It's been a long, winding road for the Buffalo Sabres in the first half of the season. They've proved that they are more than likely the same team as last year, which could be taken as a good or bad thing.
The advantages to having this same team is the chemistry that is developing... sort of. These guys have been together for a very long time, and they're locked up for the next four to five years in order to grow into an even better team.
The only knock against this chemistry theory I have is that Lindy Ruff, coach of the Sabres, feels the need to change lines at least every two games. My point is that the average team we've seen in the past year and a half is growing into what I hope can become a superior, elite team in the near future.
Of course, there are disadvantages to having that same Sabres team here in Buffalo. They are average. What if they don't grow like they are supposed to, developing that chemistry which they all long for in order to become one of those elite teams?
The Boston Bruins seem to have figured it out, and seem to have been on the same road as the Sabres. The Bruins, however, just seem to be about a year or two ahead of where the Sabres want to be.
Still, I have to admit that I've had a huge problem with the coaching, especially with Ruff—changing lines constantly, never letting anything develop, not playing his star players long enough, not keeping a consistent power play, etc.
On the other hand, I am loving the approach he's had lately. When he doesn't like something from the players, he is no longer afraid to call them out anymore. He's hit his low point, now, and has no choice but to call the shots and bench the no-shows on the ice (I'm looking at you, Max Afinogenov).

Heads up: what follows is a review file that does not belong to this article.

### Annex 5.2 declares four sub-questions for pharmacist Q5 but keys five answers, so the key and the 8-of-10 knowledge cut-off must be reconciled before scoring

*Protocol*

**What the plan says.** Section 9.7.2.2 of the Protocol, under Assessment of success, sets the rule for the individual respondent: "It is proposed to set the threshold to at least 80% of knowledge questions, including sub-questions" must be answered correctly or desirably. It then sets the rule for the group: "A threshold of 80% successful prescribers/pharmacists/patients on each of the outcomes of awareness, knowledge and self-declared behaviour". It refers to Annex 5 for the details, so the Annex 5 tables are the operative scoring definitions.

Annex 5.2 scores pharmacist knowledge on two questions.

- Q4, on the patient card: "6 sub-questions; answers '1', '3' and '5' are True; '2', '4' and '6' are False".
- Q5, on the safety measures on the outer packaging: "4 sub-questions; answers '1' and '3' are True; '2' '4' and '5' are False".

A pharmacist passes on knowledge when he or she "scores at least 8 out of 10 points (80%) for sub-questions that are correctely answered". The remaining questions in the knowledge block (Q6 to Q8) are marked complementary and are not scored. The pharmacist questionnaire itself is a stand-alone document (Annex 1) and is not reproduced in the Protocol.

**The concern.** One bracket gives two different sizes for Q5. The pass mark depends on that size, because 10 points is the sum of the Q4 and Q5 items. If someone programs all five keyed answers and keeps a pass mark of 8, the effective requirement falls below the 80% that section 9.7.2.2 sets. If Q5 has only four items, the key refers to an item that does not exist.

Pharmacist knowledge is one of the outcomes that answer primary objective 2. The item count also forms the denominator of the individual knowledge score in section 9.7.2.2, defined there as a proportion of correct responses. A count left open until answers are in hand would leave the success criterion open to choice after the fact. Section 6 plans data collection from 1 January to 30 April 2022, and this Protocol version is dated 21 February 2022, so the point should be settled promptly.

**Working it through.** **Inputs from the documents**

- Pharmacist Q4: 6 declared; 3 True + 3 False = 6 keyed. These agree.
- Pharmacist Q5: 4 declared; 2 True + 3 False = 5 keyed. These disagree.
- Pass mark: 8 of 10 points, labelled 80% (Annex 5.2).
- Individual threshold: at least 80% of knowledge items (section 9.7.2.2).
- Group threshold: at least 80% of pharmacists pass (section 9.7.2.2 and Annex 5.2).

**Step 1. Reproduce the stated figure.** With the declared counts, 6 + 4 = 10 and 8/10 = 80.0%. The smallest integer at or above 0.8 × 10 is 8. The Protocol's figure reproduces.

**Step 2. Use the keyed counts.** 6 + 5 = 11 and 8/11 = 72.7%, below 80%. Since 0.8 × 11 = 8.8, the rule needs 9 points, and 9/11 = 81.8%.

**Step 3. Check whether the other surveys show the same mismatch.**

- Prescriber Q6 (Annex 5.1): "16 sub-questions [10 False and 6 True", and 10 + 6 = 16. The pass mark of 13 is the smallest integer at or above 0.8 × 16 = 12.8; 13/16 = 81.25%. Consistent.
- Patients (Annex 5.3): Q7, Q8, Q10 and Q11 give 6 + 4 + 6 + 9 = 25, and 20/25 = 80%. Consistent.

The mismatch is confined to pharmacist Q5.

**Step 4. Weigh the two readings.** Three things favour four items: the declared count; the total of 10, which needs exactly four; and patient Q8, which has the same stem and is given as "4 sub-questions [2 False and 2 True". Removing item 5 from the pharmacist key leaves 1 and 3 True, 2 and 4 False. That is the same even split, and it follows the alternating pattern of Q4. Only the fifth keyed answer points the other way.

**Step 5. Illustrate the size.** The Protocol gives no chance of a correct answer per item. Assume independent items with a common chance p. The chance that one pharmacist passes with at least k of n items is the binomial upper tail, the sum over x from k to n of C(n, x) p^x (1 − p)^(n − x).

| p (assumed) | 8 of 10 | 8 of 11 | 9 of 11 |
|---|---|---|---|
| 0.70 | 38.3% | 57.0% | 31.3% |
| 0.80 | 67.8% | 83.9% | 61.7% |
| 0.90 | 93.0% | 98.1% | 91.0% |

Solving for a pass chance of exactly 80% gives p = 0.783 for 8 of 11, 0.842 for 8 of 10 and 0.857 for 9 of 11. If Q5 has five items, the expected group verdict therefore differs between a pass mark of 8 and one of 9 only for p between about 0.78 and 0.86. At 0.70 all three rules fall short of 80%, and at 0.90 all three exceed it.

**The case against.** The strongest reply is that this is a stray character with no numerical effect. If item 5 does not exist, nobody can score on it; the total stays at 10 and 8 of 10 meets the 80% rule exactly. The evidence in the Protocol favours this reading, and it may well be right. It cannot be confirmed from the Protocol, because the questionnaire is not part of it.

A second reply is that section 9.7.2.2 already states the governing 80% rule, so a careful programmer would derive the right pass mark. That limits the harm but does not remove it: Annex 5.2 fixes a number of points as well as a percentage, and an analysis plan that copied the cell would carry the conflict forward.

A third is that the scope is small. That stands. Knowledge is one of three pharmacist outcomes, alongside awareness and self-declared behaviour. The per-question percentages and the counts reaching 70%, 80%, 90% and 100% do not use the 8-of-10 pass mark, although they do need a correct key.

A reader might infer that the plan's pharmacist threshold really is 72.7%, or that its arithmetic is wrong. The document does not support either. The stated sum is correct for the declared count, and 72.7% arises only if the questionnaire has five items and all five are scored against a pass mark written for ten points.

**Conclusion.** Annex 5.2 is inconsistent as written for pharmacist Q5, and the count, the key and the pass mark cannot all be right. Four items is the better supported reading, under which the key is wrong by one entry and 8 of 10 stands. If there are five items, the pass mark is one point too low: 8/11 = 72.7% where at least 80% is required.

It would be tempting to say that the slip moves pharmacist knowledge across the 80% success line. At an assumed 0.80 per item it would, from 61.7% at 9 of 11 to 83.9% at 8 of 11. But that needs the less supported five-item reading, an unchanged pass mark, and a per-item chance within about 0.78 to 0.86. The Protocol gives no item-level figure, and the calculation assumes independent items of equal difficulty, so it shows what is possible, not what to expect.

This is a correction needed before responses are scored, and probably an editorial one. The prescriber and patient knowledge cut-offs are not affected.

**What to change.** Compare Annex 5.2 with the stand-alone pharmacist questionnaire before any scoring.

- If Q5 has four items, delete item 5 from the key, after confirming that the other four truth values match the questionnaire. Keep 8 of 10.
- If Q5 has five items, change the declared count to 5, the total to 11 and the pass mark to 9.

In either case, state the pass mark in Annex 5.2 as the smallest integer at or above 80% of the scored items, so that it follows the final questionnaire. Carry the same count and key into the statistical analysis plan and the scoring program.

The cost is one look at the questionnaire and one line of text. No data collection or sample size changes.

Just before the new year, Ruff called out his "star players," particularly Jochen Hecht and Derek Roy, saying that if they don't score, then the Sabres are doomed to sit at this average status in which they sit at the moment.
Trust me, I've seen this team for the past two years. The talent is there, the effort just isn't.
The only one I've seen a consistent effort from the whole year is Thomas Vanek, who sits one goal behind league-leader Jeff Carter of the Philadelphia Flyers with 26. Roy, however, has shown his all-star caliber as of late, stringing together many good games. Hecht hasn't really seemed to answer the call from Ruff yet, but hopefully that changes soon so he doesn't have to sit even higher than the nosebleed section just to watch his team play.
This isn't to say that once the star players come out to play that grinders like Adam Mair, Matt Ellis, and Paul Gaustad can sit out and watch themselves win. No, we've seen that it takes a full team effort to win a game for the Buffalo Sabres, one which includes scoring, hitting, and strong defensive play in order to win games.
My guess is we get about one or two of those a night. In Toronto and Boston, the Sabres showed all three qualities. A win in Toronto wasn't all that satisfying to this proclamation, but a win in Boston showed everyone something: The Sabres have the opportunity to win night in and night out if they put forth the effort, if every single member of the team, including Matt Ellis (and by the way, great game the other day) gives it his all.
Now, I know that this seems like a high-school motivational story, and I guess it is, but these guys act so young sometimes that you just wonder who you're watching sometimes.
So, who's next. Ottawa? The Sabres always seem to have trouble with the Senators, no matter where they stand in the standings. An earlier loss this year to the Senators was preceded by the Sabres' amazing start at the beginning of the season, so we'll see what motivational changes the Senators bring the Sabres after this game.